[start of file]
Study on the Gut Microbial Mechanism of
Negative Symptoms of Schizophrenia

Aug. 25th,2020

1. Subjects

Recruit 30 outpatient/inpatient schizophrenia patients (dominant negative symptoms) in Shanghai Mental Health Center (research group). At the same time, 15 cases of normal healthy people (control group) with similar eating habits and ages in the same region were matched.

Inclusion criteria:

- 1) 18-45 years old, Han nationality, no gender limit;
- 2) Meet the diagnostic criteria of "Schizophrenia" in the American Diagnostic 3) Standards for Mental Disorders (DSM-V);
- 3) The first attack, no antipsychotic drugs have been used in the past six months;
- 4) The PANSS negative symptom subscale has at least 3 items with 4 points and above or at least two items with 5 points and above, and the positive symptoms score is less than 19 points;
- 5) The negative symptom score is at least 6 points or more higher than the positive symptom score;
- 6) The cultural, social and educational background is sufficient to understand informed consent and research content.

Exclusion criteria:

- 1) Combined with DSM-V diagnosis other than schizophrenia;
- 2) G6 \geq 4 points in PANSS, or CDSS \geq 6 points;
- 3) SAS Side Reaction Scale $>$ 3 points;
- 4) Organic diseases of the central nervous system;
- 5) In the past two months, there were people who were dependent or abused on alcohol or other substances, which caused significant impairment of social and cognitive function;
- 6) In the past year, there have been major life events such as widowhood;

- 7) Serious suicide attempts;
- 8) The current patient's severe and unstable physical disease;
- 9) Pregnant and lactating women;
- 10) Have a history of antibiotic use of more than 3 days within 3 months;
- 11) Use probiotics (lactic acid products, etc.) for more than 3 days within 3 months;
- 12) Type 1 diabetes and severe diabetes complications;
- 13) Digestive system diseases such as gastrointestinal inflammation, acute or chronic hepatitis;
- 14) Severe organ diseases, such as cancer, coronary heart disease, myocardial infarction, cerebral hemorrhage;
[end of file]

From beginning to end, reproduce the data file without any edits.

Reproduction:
Study on the Gut Microbial Mechanism of
Negative Symptoms of Schizophrenia

Aug. 25th,2020

1. Subjects

Recruit 30 outpatient/inpatient schizophrenia patients (dominant negative symptoms) in Shanghai Mental Health Center (research group). At the same time, 15 cases of normal healthy people (control group) with similar eating habits and ages in the same region were matched.

Inclusion criteria:

- 1) 18-45 years old, Han nationality, no gender limit;
- 2) Meet the diagnostic criteria of "Schizophrenia" in the American Diagnostic 3) Standards for Mental Disorders (DSM-V);
- 3) The first attack, no antipsychotic drugs have been used in the past six months;
- 4) The PANSS negative symptom subscale has at least 3 items with 4 points and above or at least two items with 5 points and above, and the positive symptoms score is less than 19 points;
- 5) The negative symptom score is at least 6 points or more higher than the positive symptom score;
- 6) The cultural, social and educational background is sufficient to understand informed consent and research content.

Exclusion criteria:

- 1) Combined with DSM-V diagnosis other than schizophrenia;
- 2) G6 \geq 4 points in PANSS, or CDSS \geq 6 points;
- 3) SAS Side Reaction Scale $>$ 3 points;
- 4) Organic diseases of the central nervous system;
- 5) In the past two months, there were people who were dependent or abused on alcohol or other substances, which caused significant impairment of social and cognitive function;
- 6) In the past year, there have been major life events such as widowhood;

- 7) Serious suicide attempts;
- 8) The current patient's severe and unstable physical disease;
- 9) Pregnant and lactating women;
- 10) Have a history of antibiotic use of more than 3 days within 3 months;
- 11) Use probiotics (lactic acid products, etc.) for more than 3 days within 3 months;
- 12) Type 1 diabetes and severe diabetes complications;
- 13) Digestive system diseases such as gastrointestinal inflammation, acute or chronic hepatitis;
- 14) Severe organ diseases, such as cancer, coronary heart disease, myocardial infarction, cerebral hemorrhage;